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In a letter to the Senate Intelligence Committee on May 7, Donald Trump’s former campaign adviser Carter Page said he had “brief interactions” with Russian ‘junior attaché’ Victor Podobnyy in 2013—whom U.S. officials suspected was a spy.
Page did not go into detail about his meetings with Podobnyy—even as committee leaders continue to mull a subpoena to discover more about the former adviser’s interactions with the Russian attaché.
Instead, in nine pages addressed to Senate Intelligence Committee Chairman Richard Burr and Vice Chairman Mark Warner, Page accused the committee of “gangster tactics” and refused to divulge details of other, more recent contact he allegedly held with senior Russian officials during Trump’s campaign.
“Let us please move beyond the noise of last year’s pathetic lies by a bitter losing campaign,” Page wrote, “as we jointly refocus our attention on substantive and relevant matters that can help fix the direction of your Committee and this country.”
In the letter, Page stated he mentioned his meeting with Podobnyy when questioned by FBI agents in 2013. He also said President Barack Obama’s administration had details of his dealings with Russian officials because the FBI had him under surveillance.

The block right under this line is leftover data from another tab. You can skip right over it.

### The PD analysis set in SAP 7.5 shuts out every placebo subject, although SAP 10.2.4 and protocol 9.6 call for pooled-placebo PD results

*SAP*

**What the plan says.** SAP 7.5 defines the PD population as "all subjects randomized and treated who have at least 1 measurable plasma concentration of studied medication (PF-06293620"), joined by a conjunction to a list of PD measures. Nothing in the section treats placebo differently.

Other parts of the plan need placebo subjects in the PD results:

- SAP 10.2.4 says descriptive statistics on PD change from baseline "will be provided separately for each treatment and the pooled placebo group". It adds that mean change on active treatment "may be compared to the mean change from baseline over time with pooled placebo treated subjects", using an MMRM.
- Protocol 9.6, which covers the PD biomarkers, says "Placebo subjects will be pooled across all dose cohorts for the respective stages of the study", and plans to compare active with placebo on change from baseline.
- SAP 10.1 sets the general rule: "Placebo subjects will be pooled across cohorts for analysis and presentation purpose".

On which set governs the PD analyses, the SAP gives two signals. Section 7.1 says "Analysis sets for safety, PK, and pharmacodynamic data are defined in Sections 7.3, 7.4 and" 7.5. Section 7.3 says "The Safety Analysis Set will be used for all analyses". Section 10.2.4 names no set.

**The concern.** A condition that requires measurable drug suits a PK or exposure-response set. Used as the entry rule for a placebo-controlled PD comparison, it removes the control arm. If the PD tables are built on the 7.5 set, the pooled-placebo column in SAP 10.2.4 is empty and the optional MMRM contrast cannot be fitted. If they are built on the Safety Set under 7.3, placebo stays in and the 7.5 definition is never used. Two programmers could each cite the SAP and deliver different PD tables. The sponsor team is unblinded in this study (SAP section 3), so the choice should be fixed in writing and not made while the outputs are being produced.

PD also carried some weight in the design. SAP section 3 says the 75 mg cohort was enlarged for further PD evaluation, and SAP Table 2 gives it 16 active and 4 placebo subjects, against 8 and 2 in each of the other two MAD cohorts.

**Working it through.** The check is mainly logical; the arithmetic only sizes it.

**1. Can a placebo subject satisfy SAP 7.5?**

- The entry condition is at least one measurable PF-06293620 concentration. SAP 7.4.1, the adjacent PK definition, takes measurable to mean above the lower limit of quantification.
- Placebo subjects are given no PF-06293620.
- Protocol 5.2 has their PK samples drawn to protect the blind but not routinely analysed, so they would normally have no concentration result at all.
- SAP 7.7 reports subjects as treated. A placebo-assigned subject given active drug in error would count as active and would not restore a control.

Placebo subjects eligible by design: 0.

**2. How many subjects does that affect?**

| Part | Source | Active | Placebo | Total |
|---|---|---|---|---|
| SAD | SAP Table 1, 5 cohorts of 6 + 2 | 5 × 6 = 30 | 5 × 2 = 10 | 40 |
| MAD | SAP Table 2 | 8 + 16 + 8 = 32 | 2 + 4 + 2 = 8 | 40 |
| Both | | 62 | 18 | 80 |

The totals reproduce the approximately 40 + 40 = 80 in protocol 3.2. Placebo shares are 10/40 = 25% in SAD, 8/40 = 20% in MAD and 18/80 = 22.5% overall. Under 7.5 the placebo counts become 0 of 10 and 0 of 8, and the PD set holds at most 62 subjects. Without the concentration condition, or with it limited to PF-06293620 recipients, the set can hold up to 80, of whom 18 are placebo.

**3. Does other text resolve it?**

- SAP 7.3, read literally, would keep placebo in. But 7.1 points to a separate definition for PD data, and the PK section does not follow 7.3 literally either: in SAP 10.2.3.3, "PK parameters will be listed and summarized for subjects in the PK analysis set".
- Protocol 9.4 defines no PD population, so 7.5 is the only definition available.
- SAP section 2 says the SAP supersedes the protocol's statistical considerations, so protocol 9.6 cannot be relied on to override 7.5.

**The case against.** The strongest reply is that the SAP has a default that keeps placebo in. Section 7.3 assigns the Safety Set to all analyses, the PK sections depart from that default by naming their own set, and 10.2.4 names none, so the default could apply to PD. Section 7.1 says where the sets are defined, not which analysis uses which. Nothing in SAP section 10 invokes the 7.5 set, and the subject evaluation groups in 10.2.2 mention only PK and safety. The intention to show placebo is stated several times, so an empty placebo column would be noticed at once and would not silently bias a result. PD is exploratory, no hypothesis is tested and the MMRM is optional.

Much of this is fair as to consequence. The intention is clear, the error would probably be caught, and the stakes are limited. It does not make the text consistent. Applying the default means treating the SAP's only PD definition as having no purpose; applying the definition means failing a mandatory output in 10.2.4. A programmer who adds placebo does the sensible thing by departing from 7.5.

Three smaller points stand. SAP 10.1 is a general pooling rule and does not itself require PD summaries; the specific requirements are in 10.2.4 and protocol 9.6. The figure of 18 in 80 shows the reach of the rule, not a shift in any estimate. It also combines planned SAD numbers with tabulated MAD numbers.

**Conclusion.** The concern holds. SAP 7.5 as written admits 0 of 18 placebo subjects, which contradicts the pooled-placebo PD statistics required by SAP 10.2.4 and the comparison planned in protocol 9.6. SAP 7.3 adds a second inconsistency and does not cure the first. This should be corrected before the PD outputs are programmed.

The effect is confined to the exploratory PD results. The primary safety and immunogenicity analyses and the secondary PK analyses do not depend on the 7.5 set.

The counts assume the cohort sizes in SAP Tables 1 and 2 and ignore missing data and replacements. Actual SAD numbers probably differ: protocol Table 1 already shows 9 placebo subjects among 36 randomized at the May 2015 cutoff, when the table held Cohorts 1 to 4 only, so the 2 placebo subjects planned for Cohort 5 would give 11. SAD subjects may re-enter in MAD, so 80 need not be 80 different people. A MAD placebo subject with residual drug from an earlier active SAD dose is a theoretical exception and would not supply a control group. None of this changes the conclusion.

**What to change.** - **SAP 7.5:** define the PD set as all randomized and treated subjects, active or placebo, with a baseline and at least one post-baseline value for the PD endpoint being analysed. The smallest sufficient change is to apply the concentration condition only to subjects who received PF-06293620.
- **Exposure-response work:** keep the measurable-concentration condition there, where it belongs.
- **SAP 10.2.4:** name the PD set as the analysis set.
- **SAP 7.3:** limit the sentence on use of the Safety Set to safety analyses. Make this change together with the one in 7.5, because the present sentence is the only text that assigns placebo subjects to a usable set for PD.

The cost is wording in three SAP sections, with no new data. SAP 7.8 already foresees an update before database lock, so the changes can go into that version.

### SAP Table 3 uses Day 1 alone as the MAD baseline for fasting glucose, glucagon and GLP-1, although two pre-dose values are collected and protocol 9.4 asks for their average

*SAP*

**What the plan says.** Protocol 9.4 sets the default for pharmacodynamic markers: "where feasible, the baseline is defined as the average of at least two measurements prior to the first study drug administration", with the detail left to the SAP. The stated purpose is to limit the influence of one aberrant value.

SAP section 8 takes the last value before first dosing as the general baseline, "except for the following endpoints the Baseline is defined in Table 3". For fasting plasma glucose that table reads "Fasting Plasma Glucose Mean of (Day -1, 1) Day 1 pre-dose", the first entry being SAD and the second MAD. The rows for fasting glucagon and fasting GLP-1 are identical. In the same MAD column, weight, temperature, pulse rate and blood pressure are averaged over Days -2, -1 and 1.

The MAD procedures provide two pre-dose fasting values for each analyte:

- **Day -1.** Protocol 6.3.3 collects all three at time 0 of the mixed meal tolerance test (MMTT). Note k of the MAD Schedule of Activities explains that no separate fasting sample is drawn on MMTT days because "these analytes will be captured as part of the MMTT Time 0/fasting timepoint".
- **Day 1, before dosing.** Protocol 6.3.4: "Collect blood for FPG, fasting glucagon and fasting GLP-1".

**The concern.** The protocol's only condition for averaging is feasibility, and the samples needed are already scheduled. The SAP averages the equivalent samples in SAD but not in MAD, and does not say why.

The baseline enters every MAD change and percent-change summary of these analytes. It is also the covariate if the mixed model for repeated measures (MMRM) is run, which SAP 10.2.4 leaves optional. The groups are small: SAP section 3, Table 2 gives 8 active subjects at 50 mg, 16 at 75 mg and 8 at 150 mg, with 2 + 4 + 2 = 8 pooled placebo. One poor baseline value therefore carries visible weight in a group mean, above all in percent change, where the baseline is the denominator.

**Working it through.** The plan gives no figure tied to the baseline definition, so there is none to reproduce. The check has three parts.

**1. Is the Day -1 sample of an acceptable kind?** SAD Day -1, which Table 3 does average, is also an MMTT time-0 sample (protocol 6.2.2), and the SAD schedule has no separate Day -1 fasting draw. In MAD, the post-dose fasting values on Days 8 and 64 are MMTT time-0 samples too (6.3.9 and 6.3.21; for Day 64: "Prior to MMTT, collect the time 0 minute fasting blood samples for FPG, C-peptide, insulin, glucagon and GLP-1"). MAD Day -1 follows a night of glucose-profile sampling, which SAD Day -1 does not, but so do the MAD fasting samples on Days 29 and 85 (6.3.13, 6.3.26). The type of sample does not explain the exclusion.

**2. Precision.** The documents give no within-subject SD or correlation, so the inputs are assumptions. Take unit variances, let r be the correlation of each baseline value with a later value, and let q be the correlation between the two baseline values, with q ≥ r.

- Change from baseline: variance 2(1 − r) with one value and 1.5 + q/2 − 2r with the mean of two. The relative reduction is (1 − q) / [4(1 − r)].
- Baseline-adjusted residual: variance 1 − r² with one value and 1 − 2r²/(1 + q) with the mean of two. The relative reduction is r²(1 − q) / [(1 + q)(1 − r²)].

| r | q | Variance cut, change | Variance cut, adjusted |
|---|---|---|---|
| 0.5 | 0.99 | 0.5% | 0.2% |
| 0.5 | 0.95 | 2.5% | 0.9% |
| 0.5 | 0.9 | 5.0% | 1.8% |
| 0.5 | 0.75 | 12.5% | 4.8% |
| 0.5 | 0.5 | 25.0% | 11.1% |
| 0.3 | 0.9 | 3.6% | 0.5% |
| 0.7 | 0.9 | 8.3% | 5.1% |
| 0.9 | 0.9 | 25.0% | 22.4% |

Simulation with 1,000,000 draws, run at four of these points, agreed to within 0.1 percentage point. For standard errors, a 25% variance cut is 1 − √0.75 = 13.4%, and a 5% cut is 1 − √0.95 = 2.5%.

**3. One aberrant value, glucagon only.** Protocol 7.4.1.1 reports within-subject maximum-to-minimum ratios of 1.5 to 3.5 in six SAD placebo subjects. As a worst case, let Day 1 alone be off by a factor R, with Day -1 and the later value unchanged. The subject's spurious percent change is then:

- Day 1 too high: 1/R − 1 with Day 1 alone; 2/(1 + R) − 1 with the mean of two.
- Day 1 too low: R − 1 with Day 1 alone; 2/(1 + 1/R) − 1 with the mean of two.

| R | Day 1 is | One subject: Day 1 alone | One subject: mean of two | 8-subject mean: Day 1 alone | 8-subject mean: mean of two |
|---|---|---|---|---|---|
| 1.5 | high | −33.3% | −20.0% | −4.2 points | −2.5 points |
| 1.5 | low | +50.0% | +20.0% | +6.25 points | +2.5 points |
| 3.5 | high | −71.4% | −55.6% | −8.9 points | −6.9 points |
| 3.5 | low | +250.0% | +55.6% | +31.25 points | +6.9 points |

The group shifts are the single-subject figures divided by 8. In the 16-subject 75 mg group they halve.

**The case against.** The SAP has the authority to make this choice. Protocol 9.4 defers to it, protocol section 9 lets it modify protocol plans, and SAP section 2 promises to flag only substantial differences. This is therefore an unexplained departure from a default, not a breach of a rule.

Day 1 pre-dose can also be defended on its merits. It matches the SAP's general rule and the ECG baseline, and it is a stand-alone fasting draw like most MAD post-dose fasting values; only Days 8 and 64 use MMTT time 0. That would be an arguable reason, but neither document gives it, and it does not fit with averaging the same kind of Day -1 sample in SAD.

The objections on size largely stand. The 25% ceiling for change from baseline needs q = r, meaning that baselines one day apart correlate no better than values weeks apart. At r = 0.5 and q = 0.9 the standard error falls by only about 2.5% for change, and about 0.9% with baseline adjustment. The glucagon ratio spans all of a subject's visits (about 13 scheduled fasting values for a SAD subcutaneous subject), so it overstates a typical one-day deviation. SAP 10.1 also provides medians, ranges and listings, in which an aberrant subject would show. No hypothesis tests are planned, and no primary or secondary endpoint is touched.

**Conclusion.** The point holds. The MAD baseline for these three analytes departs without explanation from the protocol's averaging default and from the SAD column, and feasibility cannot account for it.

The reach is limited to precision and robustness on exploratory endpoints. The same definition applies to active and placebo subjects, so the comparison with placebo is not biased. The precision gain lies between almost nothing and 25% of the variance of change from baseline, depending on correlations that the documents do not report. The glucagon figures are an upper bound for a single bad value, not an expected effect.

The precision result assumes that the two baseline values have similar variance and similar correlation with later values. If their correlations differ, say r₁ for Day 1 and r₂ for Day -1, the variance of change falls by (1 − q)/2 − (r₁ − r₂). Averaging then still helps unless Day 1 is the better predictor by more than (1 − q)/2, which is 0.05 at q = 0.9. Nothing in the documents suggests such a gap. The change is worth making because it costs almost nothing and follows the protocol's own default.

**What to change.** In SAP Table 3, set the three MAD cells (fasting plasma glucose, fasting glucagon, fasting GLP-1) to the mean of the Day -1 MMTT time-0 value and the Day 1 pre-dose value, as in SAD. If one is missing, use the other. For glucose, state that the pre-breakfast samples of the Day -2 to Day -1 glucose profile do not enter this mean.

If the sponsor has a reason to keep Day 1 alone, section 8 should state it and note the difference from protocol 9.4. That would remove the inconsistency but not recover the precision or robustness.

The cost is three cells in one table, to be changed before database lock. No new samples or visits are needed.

The bureau put the former campaign adviser under surveillance less than a year ago, as part of its investigation into alleged coordination between Moscow and Trump’s election campaign team.
The warrant issued by the FBI reportedly stated there was reason to believe Page was acting on behalf of a foreign country by allegedly speaking with Russian operatives on behalf of the Trump campaign (the FBI has yet to complete its investigation of the matter).
Page has previously denied reports he was working for Russia, telling CNN in an interview the suggestion he did so was “beyond a joke.”
Page’s name appeared in an unverified private intelligence dossier written by Christopher Steele, a former British intelligence officer, which was released last summer and alleges he met with Russian officials during Trump’s campaign. Page has previously dismissed the information in the document, saying it’s bogus.
In his letter to the committee, Page claimed listing the contacts he has had with Russians would cost the committee “hundreds of hours” of work, and he described the request for information as “illogical”.
“As a perceived weaker party,” Page wrote, “I have also been effectively and falsely characterized as a narcissistic loony tune amidst other far worse false accusations by the Clinton/Obama regime.”
In the letter, Page acknowledged a minute financial interest in Russia between 2015 and 2016, stating he had previously sold shares in Russian state-owned energy company Gazprom—although he said this left him with a net loss of at least $5,000. He said had no further financial ties to the country.
He also criticized the communication methods of the Senate Intelligence Committee—in particular its alleged failure to respond to a number of queries Page claims he submitted in March.
Rather than responding to individual questions from Page, the former adviser claims he received a “massive information dump” from the committee.
“It seems logical that having an actual conversation like human beings might prove more productive,” Page wrote, “as you had originally offered and in contrast to the Big Brother methods of the Obama Administration in 2016.”
The Senate Intelligence Committee did not immediately respond to a request for comment.
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